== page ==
Last edited: January 01, 2005


Legislating from the Bench

Family Research Council, December 3, 2002
From: Ken Connor, President
frcpub@frc.org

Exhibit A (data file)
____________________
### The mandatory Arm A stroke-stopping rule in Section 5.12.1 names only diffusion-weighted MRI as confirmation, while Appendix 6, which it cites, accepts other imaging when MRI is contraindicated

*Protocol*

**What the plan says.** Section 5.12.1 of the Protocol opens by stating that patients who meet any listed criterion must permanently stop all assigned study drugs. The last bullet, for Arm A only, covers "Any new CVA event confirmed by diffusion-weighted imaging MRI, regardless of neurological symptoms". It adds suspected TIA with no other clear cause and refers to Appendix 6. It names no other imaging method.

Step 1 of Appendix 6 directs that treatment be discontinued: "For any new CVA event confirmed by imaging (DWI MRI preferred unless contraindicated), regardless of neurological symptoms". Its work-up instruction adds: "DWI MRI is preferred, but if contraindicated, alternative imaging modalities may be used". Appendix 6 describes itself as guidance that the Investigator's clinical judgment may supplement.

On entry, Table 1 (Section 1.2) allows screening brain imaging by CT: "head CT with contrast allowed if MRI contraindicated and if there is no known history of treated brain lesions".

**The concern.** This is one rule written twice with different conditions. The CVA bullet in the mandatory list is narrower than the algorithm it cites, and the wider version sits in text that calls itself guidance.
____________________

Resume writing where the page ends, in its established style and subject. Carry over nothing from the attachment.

Itís a troubling sign that the Supreme Court yesterday agreed to hear arguments in a challenge to Texasí anti-sodomy law. The court upheld the constitutionality of a similar state law in a 1986 Georgia case. Why is the court now interested in revisiting the issue? The conclusion seems inescapable: The court is looking for an opportunity to amend or repeal its 1986 decision. In that decision, the court held that the right to privacy did not include a right to engage in homosexual sex, a "right" that was never recognized in the constitutional history of the United States. The courtís willingness to take on a case involving the Texas law just 16 years after it ruled in a nearly identical case suggests that some justices view their role essentially as political, manipulating the Constitution to conform to the latest social fashions and fads. The court most infamously imposed its own political opinion on the law in its decision overturning state statutes and legalizing abortion-on-demand. The people acting through their elected representatives have every right to craft policies aimed at regulating behaviors that adversely impact public health and public morality. The court should respect the separation of powers, defer to the legislative branch, and resist the temptation to legislate from the bench. The courtís willingness to hear this case, however, is not likely an indication that it will show appropriate judicial restraint.


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